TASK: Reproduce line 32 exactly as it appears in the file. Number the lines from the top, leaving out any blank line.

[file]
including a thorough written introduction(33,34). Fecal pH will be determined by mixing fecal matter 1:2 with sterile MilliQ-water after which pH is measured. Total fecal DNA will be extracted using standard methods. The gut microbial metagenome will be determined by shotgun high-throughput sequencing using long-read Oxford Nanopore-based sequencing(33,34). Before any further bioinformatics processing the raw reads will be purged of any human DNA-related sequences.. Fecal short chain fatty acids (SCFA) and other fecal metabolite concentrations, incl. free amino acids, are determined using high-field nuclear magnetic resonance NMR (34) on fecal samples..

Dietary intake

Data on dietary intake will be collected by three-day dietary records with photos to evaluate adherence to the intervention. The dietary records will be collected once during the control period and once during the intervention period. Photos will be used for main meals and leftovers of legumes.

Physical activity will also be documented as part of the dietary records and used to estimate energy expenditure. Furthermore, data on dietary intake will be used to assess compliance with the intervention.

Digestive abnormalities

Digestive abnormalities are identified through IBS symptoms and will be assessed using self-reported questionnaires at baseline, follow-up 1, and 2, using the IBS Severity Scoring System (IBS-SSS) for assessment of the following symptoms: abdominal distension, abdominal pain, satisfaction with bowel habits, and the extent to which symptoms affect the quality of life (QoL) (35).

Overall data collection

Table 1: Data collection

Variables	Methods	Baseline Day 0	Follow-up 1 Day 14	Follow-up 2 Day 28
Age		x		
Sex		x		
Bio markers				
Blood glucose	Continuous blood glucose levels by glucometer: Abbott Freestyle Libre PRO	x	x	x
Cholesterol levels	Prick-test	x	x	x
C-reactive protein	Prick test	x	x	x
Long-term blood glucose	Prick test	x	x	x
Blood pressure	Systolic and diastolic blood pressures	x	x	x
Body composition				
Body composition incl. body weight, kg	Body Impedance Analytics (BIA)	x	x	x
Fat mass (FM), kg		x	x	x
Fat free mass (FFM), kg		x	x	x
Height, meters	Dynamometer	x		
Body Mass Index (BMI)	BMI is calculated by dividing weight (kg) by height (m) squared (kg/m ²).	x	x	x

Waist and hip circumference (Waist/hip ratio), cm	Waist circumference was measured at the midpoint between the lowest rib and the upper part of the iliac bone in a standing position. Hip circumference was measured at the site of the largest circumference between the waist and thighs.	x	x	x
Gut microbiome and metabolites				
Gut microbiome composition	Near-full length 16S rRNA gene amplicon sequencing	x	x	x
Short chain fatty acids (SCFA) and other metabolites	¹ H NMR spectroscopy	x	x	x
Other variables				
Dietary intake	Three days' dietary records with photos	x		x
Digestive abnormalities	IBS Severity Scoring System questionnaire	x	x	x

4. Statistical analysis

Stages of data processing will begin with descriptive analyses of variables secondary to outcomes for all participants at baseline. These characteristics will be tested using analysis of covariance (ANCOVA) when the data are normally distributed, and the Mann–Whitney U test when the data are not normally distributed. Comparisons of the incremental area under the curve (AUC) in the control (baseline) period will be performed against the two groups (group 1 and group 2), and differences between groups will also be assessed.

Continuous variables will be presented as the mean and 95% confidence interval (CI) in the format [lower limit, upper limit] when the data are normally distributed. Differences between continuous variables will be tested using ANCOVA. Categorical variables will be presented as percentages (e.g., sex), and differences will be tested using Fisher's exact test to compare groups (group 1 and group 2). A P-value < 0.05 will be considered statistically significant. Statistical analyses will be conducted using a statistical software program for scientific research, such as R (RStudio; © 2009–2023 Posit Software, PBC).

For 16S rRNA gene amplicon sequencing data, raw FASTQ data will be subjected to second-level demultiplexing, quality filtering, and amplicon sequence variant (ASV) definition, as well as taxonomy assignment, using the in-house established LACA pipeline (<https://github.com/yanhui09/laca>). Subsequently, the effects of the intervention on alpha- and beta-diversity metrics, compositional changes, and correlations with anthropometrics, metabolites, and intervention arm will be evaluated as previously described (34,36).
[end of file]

Stages of data processing will begin with descriptive analyses of variables secondary to outcomes for all participants at baseline. These characteristics will be tested using analysis of covariance (ANCOVA) when the data are normally distributed, and the Mann–Whitney U test when the data are not normally distributed. Comparisons of the incremental area under the curve (AUC) in the control (baseline) period will be performed against the two groups (group 1 and group 2), and differences between groups will also be assessed.